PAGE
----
Sometimes people want Racket
threads to have useful names — for example to show in logger output. Here is one way to do it.
Sometimes people want Racket
Even though it’s been one of my most time-consuming projects, I’ve hardly blogged about racket-mode — an Emacs major mode for Racket. To change that, here’s a post giving an overview of how racket-mode works, as well as a look at how it might grow someday.
In my previous post I discussed what I’m doing with deals.extramaze.com — and what I’m intentionally not doing. Since then, I’m not-doing more. This improves performance and simplifies the content security policy.
For Extramaze LLC I’m using Racket in a commercial project — a search engine with email alerts for deals on music gear — deals.extramaze.com.
A few years ago I wrote about makefiles for Racket. Some things have changed.
The old makefile built and pushed documentation to a GitHub Pages branch of the repo. That’s no longer necessary: The Racket package catalog builds and hosts documentation.
The Racket package catalog puts a yellow badge of shame on packages with missing dependencies (
build-depsin the package’s
info.rkt). I want the makefile to check this.
.travis.ymlfiles for Travis CI, I think the
scriptsection ought to simply invoke targets in the makefile — delegating details to the latter.
Likewise some details needn’t even be in the makefile — they can move to the collection’s
info.rkt. Example: The list of directories to
The old makefile had separate
COLLECTSvariables; for single-collection packages they were the same value. I wanted to simplify this to just the package name and use the appropriate package variants of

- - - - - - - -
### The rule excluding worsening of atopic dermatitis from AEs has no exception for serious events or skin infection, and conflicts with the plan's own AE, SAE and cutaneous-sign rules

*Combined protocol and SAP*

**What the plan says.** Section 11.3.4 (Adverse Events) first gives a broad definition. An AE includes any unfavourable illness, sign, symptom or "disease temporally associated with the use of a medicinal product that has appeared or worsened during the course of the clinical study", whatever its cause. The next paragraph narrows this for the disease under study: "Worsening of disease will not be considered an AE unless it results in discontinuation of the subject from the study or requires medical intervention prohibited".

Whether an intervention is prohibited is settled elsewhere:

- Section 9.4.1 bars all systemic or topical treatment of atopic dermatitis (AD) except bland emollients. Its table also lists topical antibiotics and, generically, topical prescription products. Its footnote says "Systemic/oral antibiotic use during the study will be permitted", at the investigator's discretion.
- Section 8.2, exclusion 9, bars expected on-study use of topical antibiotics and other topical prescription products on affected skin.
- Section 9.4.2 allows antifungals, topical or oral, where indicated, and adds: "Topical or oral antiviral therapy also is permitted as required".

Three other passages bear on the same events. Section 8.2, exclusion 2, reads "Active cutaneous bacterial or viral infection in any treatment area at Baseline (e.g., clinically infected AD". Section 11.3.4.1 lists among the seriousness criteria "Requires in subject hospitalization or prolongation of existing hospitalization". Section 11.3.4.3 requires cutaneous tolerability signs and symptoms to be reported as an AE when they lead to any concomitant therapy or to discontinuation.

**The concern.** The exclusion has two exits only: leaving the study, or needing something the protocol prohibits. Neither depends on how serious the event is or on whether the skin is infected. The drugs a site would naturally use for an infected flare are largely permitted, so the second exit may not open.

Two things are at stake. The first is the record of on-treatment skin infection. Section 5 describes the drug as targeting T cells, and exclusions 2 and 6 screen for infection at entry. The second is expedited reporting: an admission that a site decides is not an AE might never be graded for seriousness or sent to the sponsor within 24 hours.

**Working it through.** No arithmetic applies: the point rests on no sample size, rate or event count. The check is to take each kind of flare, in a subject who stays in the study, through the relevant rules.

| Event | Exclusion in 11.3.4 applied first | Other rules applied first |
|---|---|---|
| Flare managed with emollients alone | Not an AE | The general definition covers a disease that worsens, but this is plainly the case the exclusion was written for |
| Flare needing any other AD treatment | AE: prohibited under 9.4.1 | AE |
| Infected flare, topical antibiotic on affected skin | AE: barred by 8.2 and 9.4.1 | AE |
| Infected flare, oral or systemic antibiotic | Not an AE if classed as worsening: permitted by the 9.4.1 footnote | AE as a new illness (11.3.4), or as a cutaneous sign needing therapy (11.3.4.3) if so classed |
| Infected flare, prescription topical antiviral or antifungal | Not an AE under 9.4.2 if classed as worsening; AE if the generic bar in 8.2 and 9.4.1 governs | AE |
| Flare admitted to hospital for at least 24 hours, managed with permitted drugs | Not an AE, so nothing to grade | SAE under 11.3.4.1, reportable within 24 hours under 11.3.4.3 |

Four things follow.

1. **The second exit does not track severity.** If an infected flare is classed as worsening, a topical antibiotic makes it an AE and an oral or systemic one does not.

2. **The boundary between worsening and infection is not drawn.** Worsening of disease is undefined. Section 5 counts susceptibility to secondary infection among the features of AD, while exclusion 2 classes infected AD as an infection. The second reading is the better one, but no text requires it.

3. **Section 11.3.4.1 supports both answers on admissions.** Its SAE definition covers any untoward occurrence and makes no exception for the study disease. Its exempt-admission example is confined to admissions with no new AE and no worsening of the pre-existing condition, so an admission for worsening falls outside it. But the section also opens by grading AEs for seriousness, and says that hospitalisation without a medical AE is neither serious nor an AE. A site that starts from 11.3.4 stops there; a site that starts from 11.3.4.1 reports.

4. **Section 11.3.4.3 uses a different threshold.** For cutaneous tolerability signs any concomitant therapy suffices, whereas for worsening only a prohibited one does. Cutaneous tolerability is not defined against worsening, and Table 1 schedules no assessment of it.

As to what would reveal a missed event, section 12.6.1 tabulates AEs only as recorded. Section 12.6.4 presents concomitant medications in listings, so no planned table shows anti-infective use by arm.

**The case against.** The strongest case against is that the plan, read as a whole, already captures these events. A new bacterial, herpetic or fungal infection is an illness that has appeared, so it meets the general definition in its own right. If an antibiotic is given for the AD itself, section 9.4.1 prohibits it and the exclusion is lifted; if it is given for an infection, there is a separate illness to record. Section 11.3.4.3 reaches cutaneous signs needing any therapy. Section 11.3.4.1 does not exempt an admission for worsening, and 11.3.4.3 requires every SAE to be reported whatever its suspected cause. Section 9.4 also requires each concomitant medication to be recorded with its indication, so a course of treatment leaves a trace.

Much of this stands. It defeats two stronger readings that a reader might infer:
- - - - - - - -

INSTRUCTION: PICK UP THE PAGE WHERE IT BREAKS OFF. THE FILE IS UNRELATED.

Recently I got more time to catch up on racket-mode. I improved two things that happen to fit one theme — an extraordinarily advanced UX concept I call, “scrolling down to the point of interest.”
Until a few months ago I didn’t use Emacs themes. A
custom-set-faces form in my init file gradually accumulated face specs like a lint-roller.
Then I started to use Solarized. Mostly light, sometimes dark. Switching between them using M-x load-theme worked fine.
Later I liked the look of Material. Although too high-contrast to use full-time, it works well in certain situations.
After I installed it I had two annoyances:
I didn’t love the 3D “button” look it gives org-mode headings. Must tweak.
Switching between the Solarized and Material themes using
load-themedefinitely did not work well: If the old theme defined a face, but the new theme did not, the old face would remain in effect. So for example I might switch to Material then back to Solarized, and get a weird mix of mostly Solarized but with Material org headings.
Here’s what I’m doing to address both issues.
If you’ve heard of Racket “at-expressions”, maybe you think they’re “that funny Scribble notation in which you write Racket documentation.”
In fact at-expressions are a general, alternative way to write s-expressions. They can be used in various handy ways.
Let’s look at using at-expressions for a few practical things like:
- “string interpolation”
- regular expressions
- “here” strings
This revises my Keyword structs post to fix some mistakes, discuss the
match pattern, and rewrite the macro to use
syntax-parse and support default arguments.
A good rule of thumb in Racket is to use a
struct instead of
list when you’re juggling more than two or three items.
It’s been a few weeks since I’ve blogged. Bad me. This is a catch-up post.
Hacker School has a tool called Blaggregator created by Sasha Laundy. We can submit feeds for our blogs. Blaggregator provides an aggregate page, and puts new-post messages on Zulip, the chat tool.